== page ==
I wonder how laundry, which you hang inside or outside on a laundry rack, clothesline or something similiar becomes actually dry.

Water turns gaseous at around 100 C° (depends on the sea level of course) but undeniably the air temperature either inside or outside is not even remotely close to the 100 C°, especially not where I live in central Europe.

So, how do the water molecules actually get out of the laundry?


1 Answer 1


No, water doesn't only turn into a gas at 100 °C. Every liquid has a vapor pressure dependent on its temperature. 100 °C is only the special case where the vapor pressure equals atmospheric pressure. Once that point is exceeded, bubbles form in the liquid, which we call "boiling".

Evaporation happens without boiling because the vapor pressure is non-zero. This process is slower because there is less pressure "forcing" the water vapor into the air.

Since the process is bi-directional, it also matters how much water is already in the air. Think of each molecule on the surface of the water having probability of detaching from the liquid and diffusing into the air. The higher the vapor pressure relative to the ambient pressure, the higher this probability. However, water molecules in the air also have a probability of condensing.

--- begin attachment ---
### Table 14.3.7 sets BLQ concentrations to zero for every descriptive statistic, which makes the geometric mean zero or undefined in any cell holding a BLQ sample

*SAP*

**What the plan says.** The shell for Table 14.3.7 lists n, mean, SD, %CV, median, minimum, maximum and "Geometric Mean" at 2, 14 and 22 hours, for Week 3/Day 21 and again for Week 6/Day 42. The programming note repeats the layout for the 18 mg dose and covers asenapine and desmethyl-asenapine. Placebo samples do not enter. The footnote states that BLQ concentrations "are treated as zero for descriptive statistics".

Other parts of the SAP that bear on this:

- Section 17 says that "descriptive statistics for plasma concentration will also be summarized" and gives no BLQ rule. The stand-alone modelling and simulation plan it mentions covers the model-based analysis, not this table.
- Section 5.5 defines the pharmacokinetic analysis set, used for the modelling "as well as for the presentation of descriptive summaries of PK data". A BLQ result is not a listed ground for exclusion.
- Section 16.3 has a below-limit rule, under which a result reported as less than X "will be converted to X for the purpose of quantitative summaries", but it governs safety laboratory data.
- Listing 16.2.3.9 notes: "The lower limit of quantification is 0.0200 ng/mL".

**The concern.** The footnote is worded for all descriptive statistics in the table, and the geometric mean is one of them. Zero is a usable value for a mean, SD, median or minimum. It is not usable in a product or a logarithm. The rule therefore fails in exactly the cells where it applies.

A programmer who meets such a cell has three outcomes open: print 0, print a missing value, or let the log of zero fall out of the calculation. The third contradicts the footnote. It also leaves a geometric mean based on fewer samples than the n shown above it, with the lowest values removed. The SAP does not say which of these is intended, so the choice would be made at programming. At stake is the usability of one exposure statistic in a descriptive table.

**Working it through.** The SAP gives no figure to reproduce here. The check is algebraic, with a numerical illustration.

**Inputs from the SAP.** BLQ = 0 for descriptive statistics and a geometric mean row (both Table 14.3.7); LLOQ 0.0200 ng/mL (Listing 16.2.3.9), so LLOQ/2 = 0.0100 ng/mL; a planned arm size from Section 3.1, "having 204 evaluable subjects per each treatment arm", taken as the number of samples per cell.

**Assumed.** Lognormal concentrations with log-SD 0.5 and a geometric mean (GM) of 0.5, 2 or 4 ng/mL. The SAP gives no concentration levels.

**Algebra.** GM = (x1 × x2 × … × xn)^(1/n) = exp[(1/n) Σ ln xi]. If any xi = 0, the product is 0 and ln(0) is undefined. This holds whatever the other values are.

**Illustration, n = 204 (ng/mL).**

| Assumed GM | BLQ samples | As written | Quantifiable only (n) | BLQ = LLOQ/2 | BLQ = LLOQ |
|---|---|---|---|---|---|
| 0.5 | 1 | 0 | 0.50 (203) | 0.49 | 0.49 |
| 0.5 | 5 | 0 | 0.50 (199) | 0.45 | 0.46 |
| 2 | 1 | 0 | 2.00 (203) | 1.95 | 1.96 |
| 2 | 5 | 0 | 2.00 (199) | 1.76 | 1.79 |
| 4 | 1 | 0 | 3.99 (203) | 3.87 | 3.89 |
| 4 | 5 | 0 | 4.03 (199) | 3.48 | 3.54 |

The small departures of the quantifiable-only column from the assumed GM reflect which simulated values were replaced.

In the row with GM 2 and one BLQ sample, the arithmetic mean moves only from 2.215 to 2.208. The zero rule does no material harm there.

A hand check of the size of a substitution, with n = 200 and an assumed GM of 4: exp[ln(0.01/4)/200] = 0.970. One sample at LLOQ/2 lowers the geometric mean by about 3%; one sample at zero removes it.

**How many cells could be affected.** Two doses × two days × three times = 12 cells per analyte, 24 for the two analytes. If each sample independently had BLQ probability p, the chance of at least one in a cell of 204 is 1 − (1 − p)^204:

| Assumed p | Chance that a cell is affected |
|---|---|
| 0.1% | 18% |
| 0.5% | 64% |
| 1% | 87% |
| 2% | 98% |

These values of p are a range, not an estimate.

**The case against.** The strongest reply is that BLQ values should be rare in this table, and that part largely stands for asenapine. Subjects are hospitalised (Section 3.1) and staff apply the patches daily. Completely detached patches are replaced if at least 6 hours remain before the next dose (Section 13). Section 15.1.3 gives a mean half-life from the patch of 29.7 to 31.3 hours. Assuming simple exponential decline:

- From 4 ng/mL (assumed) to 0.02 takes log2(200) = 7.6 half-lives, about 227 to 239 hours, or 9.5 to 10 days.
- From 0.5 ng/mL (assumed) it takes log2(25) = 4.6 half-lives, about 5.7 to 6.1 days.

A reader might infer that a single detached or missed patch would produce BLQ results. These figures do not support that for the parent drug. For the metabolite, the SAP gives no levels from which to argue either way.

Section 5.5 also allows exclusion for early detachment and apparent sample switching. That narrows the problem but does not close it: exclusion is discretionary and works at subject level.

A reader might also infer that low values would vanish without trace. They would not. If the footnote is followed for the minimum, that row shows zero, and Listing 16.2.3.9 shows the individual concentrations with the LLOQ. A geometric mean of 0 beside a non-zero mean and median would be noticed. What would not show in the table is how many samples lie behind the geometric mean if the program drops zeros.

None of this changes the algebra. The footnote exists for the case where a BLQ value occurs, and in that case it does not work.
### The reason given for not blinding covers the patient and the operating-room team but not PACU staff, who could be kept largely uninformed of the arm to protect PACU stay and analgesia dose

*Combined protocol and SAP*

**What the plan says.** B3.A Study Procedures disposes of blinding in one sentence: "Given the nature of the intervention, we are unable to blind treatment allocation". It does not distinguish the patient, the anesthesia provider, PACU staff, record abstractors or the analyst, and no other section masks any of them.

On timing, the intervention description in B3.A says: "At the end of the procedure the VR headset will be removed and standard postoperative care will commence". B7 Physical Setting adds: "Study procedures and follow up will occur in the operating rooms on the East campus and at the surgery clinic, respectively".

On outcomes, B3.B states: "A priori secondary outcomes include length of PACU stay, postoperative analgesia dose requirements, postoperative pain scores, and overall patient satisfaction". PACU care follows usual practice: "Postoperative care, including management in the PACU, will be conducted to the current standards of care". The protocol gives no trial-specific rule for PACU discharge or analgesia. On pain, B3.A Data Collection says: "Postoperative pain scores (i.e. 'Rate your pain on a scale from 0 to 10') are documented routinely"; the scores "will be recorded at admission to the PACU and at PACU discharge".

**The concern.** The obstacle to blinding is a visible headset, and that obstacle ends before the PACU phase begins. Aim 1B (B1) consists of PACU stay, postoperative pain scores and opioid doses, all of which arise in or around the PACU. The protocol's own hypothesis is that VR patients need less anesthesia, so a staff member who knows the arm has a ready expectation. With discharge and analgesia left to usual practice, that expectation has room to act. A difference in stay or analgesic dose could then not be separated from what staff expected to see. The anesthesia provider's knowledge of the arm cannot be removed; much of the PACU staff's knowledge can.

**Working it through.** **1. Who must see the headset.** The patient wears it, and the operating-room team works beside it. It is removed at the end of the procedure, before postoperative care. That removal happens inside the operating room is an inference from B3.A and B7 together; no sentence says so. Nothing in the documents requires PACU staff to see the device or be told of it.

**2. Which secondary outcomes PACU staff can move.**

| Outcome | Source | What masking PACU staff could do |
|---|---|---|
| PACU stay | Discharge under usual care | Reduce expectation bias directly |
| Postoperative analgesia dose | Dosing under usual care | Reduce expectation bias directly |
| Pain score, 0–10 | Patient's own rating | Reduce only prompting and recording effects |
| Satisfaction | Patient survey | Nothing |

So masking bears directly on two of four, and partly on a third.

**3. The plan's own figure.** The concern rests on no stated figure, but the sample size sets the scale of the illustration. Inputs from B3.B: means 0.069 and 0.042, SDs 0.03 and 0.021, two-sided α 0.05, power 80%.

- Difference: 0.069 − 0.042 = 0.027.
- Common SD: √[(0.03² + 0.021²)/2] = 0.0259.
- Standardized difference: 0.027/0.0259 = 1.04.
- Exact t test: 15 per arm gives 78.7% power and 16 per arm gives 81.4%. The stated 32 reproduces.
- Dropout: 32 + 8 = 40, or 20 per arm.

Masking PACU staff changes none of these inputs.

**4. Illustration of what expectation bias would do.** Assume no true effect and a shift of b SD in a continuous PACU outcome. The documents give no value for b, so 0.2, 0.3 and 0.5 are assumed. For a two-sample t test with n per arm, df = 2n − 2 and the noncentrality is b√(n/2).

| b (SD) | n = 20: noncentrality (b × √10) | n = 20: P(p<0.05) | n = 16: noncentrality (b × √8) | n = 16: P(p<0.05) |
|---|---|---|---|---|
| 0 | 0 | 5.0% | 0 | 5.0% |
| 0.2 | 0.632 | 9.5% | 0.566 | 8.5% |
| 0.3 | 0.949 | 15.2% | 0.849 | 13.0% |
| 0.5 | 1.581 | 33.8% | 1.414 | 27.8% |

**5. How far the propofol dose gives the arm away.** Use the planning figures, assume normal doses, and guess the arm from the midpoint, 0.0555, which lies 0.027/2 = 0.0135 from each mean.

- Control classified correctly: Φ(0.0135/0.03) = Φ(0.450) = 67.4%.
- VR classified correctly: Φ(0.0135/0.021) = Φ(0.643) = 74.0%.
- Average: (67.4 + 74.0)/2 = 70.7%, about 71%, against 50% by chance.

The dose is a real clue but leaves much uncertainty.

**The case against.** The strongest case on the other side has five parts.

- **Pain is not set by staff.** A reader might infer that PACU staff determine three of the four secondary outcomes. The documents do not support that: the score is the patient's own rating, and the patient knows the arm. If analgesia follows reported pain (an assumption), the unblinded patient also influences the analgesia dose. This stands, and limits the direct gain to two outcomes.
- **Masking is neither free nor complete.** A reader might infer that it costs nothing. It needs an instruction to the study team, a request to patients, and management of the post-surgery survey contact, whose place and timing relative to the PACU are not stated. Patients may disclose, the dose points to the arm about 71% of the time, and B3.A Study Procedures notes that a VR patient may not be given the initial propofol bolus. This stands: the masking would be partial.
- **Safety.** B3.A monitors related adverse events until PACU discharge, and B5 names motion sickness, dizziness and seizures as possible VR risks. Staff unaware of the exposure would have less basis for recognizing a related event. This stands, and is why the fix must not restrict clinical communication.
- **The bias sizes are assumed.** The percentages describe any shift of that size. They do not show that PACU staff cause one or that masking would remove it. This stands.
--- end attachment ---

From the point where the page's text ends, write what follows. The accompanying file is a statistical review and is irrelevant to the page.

When there are few water molecules in the air, more will evaporate into the air than the other way around, and the clothes will dry. If, however, the air is humid enough and the clothes cool enough, water molecules in the air actually have a higher probability of condensing onto the clothes than they do evaporating from the clothes. In that case the clothes will actually get more wet. This phenomenon is commonly called "dew".

In typical situations of clothes on clothesline on a sunny day, the equilibrium reached where the same number of water molecules evaporate from the clothes as condense on them is what you call "dry". Even "dry" clothes in typical conditions still contain significant moisture, but not enough for us to feel.

  • $\begingroup$ I would like to mark your reply as the accepted answer but if you could provide a reference/link/source to circumstantiate your reply, that would be great. :-) $\endgroup$ Commented Jan 3, 2018 at 17:05
  • 2
    $\begingroup$ @Brud: I'm not sure what you want. Vapor pressure and the mechanics of dew are all very well known. I learned this stuff so long ago I don't remember where. Surely you can find a suitable reference with a little digging around on the net. $\endgroup$ Commented Jan 3, 2018 at 20:36

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